Tiger Woods came to the Open Championship on Sunday morning, going from his private plane to Royal Portrush. The 43-year-old wanted to get his first look at the course, playing a practice round with Ryder Cup partner Patrick Reed.

Tiger Woods arrived at Royal Portrush on Sunday for a practice round, and told reporters he is ready to contend at the Open Championship. (Image: Getty)

During the round, Woods focused on chipping and putting. Afterwards, he was met by reporters who grilled him about not playing since finishing tied for 21st at the US Open.

Woods — who is 18/1 to win this week’s Open Championship — told the press that he had planned the rest, and it has nothing to do with any injury.

“The break is always great for my golf, especially now,” Woods said. “I said last year I wouldn’t be playing as much this year, and it’s going to turn out that way.”

After the US Open, Woods took his children and mother to a two-week vacation in Thailand. It was a trip that was important to Woods on many levels.

“We had the greatest time,” Woods said. “Sam’s birthday was over there. We rode elephants, went on a safari, visited the islands. “They understand the culture there a little bit more, the things they didn’t really know about. It was pretty cool for them to experience that at such a young age. It was an experience, especially since my mom’s health is diminishing and we’re not sure how many times she can do this.”

While Woods was confident the break will help his game, others aren’t quite so sure. Padraig Harrington expressed his doubts recently, as did former European Ryder Cup Captain Paul McGinley in a weekly column he writes for the Times.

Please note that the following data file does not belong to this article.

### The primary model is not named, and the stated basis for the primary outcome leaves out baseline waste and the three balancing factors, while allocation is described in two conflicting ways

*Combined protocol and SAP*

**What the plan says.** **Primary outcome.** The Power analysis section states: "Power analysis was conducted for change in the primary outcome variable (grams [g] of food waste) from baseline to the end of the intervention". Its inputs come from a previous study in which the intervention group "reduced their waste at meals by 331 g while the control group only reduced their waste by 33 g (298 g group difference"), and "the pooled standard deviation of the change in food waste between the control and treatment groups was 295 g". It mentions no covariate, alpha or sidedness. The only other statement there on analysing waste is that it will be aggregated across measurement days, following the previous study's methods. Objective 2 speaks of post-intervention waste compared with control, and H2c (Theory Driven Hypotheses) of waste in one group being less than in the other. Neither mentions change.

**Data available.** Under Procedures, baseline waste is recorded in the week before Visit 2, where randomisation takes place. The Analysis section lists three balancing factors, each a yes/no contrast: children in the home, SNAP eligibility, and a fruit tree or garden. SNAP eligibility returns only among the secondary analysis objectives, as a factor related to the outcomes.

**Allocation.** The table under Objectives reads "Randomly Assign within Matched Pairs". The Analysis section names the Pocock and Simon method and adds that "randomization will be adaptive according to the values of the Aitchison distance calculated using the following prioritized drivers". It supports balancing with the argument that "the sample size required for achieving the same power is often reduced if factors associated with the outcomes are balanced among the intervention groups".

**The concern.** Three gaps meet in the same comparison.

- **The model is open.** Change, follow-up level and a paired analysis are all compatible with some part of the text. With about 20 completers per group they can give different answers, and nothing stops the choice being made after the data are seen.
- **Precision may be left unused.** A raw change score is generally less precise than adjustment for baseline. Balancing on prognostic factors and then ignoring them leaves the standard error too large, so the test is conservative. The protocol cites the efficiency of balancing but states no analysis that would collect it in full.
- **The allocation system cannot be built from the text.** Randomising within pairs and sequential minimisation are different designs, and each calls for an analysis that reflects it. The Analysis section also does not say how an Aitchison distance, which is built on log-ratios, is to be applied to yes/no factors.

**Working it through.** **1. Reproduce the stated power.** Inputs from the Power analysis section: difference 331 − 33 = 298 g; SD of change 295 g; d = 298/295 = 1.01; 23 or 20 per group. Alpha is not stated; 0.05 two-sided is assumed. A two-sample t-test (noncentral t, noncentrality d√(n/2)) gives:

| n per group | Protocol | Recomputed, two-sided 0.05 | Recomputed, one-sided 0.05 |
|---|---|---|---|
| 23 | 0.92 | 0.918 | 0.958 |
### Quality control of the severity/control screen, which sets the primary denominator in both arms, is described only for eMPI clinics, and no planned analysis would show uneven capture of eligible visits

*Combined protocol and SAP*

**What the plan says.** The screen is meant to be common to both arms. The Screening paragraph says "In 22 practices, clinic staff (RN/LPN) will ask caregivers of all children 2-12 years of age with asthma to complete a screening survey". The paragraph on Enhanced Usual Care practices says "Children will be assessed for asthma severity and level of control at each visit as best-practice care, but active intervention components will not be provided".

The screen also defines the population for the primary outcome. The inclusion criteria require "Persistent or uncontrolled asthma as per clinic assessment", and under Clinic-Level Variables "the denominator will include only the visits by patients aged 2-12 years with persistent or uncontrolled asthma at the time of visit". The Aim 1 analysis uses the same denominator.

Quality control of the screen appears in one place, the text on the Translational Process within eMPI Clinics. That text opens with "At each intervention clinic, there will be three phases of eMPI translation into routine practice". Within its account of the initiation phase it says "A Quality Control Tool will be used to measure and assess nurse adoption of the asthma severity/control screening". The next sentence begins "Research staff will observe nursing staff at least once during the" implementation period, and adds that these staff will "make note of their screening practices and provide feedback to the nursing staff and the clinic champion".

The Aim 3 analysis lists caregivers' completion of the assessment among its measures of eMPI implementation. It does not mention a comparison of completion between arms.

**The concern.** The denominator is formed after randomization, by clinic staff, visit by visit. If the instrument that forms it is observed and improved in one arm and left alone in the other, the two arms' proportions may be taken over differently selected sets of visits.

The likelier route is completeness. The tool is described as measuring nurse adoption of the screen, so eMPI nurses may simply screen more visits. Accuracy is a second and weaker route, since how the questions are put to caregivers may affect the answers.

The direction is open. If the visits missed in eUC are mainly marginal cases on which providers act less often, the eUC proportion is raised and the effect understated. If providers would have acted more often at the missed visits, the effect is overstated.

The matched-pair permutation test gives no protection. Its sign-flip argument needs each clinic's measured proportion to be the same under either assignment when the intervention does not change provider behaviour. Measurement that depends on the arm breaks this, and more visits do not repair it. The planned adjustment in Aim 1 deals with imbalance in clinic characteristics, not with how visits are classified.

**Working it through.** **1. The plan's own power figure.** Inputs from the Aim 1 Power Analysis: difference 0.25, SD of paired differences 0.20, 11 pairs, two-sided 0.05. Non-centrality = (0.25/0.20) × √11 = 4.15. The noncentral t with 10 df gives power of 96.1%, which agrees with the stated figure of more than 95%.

“I wouldn’t rush to put any money on Tiger Woods,” McGinley wrote. “I don’t understand what’s going on with the Masters champion. Since April, he has entered just one tournament outside the majors — the Memorial in late May. That is bizarre. There must be something physically amiss we don’t know about because even in the zenith of his career 20 years ago he couldn’t have expected to contend for the big championships with so few competitive rounds under his belt.”

Howell Withdrawal Mystery

Charles Howell looked like he had some momentum going into this week, but he abruptly pulled out of the Open Championship on Monday. The Royal and Ancient, which is the ruling body of European golf, did not give a reason for his withdrawal.

After finishing sixth at Sunday’s John Deere Classic, his best finish since February, he told reporters he was excited about playing in the major.

“It’s a place I’ve never been,” Howell said.  “It’s a place I’m excited to see and learn it.”

The a day later came the news that he wasn’t playing. He obviously wasn’t injured, so that can be safely ruled out. A reason, though, could be his performance at Open Championships. He has played just two of the past seven Open Championships. He missed the cut in 2016 and ’17. In 2014, he also withdrew before the championship.

Oddsmakers had Howell at 250/1 to win. Brian Harman will replace Howell in the field. He is listed at 200/1.

Mickelson Slims Down

Phil Mickelson decided he needed to be in better shape for tournament golf, and went on a six-day fast, drinking only water and coffee. The 49-year-old shed 15 pounds going into the Open, and said on Instagram he feels great.

“The last 10 days I’ve done what I call a hard reset to try and change and make things better,” Mickelson said. “I don’t know if it’s going to help me play better or not, but I am willing to do whatever it takes to get my best back.”

Mickelson’s results in the previous three majors were dismal. He finished tied for 18th at the Masters, and followed that up with a tie for 71st at the PGA Championship, and a tie for 52nd at the US Open. He is 100/1 to win.

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